The Nasdaq 100's RSI was 74.8 on August 15, but had dropped to 64.0 on September 22 as it closed at a new high. The RSI divergence on the Russell 2000 and Nasdaq 100 suggests that these leading sectors are starting to tire and becoming more vulnerable to a correction. Once these two sectors begin to correct, the S&P is likely to drop below the red trend line on the S&P and its support at 2120 (third chart above).
The rally after the Fed's announcement was broad based, but the 21 day average of the advances minus declines became modestly overbought as the S&P reached 2180, and the Russell 2000 and Nasdaq were making new closing highs on September 22. I continue to believe that a solid trading low will not be established until the 21 day average of the advances minus declines becomes oversold by falling below the green horizontal line at -400. If the NYSE closes below the rising blue trend line, the NYSE and S&P will be susceptible to an additional decline of -2% to -4% before the market becomes oversold.
Sentiment - Improving But Not There Yet
As I noted in the August 15 WTR, which was the day the S&P peaked at 2193.81, 'Sentiment Suggests the Upside Is Limited.' The choppy trading activity since then has eroded some of the bullishness that was widespread in mid August. The percent of net bulls minus bears in the weekly Investors Intelligence survey has fallen from 36.5% on August 26 to 20.3% last week.
The daily Call/Put ratio has pulled back from 1.246 on August 15 to 1.04 as of Monday September 26. A ratio of 1.246 means investors had purchased 124.6 calls for each 1.0 put purchased during the preceding 10 trading days. If the C/P ratio drops below 1.0 (green horizontal line), the market will likely rally as it did in mid May and just after the Brexit vote.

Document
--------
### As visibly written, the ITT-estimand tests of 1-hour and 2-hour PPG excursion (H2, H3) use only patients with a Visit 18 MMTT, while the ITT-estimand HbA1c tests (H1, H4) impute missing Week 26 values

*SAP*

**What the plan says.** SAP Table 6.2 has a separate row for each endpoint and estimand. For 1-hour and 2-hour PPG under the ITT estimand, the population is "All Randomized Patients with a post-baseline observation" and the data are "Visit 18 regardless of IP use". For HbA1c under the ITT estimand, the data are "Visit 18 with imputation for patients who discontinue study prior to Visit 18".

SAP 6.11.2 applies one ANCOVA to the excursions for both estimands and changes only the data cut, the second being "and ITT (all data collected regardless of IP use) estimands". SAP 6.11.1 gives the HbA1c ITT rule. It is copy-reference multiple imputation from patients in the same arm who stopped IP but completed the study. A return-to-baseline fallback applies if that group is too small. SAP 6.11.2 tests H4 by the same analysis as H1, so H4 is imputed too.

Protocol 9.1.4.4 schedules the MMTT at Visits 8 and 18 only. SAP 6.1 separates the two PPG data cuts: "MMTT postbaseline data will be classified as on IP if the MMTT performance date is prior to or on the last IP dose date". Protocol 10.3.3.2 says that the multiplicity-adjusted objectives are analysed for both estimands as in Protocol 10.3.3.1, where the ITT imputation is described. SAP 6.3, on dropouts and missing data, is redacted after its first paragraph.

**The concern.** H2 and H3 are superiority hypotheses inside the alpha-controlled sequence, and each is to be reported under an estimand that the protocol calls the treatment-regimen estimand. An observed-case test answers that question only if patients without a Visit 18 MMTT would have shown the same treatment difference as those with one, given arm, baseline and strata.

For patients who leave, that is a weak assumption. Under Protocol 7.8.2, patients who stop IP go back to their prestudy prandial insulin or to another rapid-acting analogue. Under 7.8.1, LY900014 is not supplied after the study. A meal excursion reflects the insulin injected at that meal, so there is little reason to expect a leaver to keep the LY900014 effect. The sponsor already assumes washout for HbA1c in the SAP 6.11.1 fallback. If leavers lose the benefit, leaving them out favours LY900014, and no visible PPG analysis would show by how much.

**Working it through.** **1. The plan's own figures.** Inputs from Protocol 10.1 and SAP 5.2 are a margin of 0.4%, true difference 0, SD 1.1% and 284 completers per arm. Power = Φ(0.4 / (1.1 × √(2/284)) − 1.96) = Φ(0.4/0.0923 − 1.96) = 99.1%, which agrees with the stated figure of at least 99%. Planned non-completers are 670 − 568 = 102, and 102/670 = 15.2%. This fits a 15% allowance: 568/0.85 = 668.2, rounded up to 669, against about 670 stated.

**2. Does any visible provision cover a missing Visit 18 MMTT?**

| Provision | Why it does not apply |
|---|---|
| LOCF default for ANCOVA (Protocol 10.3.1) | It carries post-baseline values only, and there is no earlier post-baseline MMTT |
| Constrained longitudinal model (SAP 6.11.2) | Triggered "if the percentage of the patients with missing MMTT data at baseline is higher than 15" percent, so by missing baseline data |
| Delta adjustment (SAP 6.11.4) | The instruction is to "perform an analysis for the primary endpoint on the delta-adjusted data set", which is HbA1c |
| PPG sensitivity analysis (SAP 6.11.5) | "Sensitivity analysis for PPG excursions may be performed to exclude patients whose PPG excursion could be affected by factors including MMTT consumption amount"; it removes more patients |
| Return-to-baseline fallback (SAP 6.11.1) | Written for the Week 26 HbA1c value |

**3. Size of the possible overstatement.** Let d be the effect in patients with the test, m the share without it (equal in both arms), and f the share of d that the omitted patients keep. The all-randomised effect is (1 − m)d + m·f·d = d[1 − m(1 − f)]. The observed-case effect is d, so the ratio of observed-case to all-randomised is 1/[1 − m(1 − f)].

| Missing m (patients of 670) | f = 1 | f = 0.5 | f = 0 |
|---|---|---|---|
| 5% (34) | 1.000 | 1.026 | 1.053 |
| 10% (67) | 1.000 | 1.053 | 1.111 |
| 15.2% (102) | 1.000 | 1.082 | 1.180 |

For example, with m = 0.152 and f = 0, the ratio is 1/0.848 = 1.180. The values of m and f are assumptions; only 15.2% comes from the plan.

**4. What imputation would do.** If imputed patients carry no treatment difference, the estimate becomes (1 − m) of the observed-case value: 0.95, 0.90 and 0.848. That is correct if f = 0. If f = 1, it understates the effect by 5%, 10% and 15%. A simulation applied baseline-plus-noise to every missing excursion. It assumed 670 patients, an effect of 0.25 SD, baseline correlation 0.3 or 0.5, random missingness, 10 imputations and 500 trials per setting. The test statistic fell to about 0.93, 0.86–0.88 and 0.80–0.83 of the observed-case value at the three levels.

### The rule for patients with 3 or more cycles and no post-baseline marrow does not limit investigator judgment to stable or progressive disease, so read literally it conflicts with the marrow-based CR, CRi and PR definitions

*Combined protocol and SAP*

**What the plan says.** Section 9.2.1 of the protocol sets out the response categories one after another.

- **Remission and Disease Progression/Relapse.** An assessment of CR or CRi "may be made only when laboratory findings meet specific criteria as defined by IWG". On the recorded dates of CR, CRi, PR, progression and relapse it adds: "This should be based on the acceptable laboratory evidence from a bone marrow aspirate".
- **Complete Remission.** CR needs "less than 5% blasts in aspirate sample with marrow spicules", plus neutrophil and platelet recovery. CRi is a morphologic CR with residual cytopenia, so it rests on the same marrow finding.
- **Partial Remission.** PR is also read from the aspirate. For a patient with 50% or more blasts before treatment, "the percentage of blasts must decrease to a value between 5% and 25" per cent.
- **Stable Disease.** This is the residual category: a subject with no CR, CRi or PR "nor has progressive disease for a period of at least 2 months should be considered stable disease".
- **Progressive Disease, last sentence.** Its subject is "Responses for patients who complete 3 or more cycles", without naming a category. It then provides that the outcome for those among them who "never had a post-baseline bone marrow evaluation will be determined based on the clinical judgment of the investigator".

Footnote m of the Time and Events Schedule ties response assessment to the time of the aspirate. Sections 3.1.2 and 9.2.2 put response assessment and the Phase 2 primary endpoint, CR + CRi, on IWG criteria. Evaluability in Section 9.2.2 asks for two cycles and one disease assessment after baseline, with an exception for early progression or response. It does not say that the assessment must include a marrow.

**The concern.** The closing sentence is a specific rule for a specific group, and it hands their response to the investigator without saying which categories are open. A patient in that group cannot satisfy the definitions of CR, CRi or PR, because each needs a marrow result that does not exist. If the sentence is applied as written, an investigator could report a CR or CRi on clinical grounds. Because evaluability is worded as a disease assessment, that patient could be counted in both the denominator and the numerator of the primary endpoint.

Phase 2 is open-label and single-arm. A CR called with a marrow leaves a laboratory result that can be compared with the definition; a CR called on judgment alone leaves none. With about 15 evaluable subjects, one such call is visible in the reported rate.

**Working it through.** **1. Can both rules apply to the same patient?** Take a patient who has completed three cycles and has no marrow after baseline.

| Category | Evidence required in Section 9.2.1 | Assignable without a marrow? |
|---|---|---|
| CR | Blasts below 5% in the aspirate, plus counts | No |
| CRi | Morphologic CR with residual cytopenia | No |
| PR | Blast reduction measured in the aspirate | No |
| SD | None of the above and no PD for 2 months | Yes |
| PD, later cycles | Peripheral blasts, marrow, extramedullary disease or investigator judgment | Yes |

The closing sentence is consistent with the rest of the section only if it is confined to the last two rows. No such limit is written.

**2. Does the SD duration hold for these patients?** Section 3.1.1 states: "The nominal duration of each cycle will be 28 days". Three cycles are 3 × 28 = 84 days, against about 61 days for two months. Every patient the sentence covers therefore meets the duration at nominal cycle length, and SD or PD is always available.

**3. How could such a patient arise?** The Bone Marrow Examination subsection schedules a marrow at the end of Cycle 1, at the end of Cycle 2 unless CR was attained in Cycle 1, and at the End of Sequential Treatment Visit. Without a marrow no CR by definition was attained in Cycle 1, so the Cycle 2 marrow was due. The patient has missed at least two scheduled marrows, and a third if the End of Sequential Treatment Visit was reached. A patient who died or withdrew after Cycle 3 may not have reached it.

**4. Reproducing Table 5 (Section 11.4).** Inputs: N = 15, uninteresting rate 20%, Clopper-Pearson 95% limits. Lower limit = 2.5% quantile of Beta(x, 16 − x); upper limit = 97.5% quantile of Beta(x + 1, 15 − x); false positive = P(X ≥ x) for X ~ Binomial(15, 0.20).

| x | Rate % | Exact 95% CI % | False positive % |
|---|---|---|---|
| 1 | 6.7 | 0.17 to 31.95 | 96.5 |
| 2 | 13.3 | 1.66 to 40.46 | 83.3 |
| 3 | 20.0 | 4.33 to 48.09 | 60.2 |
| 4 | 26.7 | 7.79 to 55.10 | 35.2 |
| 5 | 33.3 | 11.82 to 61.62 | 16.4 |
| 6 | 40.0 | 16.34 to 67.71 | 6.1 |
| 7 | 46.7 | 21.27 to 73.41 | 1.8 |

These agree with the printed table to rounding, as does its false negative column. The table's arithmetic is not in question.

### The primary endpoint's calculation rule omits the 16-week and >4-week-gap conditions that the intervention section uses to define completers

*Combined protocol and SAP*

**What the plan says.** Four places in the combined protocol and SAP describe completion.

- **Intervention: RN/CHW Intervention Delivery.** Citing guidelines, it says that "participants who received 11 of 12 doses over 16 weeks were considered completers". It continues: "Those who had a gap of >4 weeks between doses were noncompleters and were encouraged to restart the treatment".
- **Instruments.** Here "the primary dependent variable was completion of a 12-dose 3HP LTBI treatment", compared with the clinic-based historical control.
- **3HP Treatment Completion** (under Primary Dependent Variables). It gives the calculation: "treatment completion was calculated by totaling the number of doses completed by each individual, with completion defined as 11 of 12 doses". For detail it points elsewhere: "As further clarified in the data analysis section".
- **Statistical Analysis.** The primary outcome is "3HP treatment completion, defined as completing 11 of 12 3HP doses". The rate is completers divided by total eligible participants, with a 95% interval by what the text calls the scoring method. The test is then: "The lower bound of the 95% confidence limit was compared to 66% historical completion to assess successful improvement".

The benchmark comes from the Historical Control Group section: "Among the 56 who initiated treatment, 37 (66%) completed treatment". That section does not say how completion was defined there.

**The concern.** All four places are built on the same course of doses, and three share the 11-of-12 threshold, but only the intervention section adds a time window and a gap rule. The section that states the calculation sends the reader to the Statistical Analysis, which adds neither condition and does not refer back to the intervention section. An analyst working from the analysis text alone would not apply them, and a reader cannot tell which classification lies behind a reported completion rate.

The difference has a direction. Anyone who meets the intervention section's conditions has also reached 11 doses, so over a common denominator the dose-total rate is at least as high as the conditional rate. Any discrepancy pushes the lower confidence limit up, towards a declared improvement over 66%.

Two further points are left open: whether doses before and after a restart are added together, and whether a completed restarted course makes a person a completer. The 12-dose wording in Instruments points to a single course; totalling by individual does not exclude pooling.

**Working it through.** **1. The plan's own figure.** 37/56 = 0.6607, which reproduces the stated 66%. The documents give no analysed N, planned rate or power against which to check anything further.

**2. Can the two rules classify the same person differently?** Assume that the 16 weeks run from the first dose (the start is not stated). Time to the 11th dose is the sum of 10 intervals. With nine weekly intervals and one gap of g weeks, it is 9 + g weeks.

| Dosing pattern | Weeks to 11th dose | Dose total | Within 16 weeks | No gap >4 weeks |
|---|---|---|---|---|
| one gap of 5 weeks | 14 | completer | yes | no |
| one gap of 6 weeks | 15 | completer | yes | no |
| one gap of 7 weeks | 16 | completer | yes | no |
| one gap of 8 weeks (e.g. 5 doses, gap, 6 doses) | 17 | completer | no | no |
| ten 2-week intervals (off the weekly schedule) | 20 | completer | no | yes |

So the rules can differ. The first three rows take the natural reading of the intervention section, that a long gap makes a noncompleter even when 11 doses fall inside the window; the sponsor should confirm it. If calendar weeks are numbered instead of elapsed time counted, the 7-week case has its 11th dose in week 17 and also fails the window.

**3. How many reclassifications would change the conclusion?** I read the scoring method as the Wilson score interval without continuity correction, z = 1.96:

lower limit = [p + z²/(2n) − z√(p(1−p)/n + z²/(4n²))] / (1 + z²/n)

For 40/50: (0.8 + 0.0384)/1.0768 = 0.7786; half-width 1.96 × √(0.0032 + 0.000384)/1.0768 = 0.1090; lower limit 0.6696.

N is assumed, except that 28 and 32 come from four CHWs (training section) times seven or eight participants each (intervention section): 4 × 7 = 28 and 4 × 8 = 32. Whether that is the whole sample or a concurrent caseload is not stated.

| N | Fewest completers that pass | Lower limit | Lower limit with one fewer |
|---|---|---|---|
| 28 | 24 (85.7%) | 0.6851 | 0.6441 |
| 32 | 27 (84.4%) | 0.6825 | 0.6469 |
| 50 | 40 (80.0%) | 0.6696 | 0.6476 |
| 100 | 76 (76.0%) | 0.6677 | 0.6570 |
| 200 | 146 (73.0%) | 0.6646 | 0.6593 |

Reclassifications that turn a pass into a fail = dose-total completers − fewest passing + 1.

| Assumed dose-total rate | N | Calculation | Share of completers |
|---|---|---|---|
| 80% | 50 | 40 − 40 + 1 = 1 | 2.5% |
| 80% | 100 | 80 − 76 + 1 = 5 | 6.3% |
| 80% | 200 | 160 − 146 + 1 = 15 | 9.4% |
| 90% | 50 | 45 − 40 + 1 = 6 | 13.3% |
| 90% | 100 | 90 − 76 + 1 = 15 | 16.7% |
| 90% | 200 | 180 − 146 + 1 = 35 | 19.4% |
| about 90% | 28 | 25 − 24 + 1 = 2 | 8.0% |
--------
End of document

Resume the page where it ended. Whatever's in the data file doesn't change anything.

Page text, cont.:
Ironically, today's rally will postpone the C/P from getting below 1.0. If the S&P does break below 2120, the C/P ratio will quickly fall below 1.0. This is one reason why a close below 2120 is not likely to result in a large decline. My guess is that the S&P will likely hold 2050 - 2070, and then experience another rally.
While a decline in the C/P ratio will spark a rally, a significant multi-week trading rally is not likely until the Option Premium ratio spikes above the green horizontal line, as occurred in August and September of 2015 and earlier this year. As of Monday, it was nowhere near providing a trading low signal.
Tactical S&P Sector Rotation Portfolio Model: Relative Strength Ranking
The Sector Relative Strength Ranking is based on weekly data and used in conjunction with the Major Trend Indicator. As long as the MTI indicates a bull market is in force, the Tactical Sector Rotation program is 100% invested, with 25% in the top four sectors. When a bear market signal is generated, the Tactical Sector Rotation program is either 100% in cash or 100% short the S&P 500.
The Major Trend Indicator generated a bear market signal on January 6, when the S&P closed below 1993, and was confirmed on January 14. The Tactical Sector Rotation program went 100% short when the S&P closed at 1990.26 on January 6. The short position was reduced to 50% on February 8 when the S&P closed at 1853, further lowered to 25% early on February 24 as the S&P traded under 1895, and closed on February 25 when the S&P was 1942. The S&P's average 'cover' price on the short trade was 1885.75. The short trade earned 5.2%. Past performance is no guarantee of future results. The MTI crossed above its moving average on February 25, generating a bear market rally buy signal. The MTI confirmed a new bull market on March 30.
In the July 25 WTR, I explained why I thought Energy stocks were likely to fall since I thought oil prices where set up for a decline. A decline in XLE to below $65 still seems probable. Small cap stocks have continued to perform well since their breakout on July 7, and now occupy three of the top four spots, and four of the top five. As discussed earlier, the Russell 2000 made a new high last week, but its RSI was well short of its prior high. This negative divergence suggests the momentum in small cap stocks is weakening, setting up the potential for a correction. A decline to 1200 on the Russell 2000 seems likely and would represent a correction of more than 3% from current levels.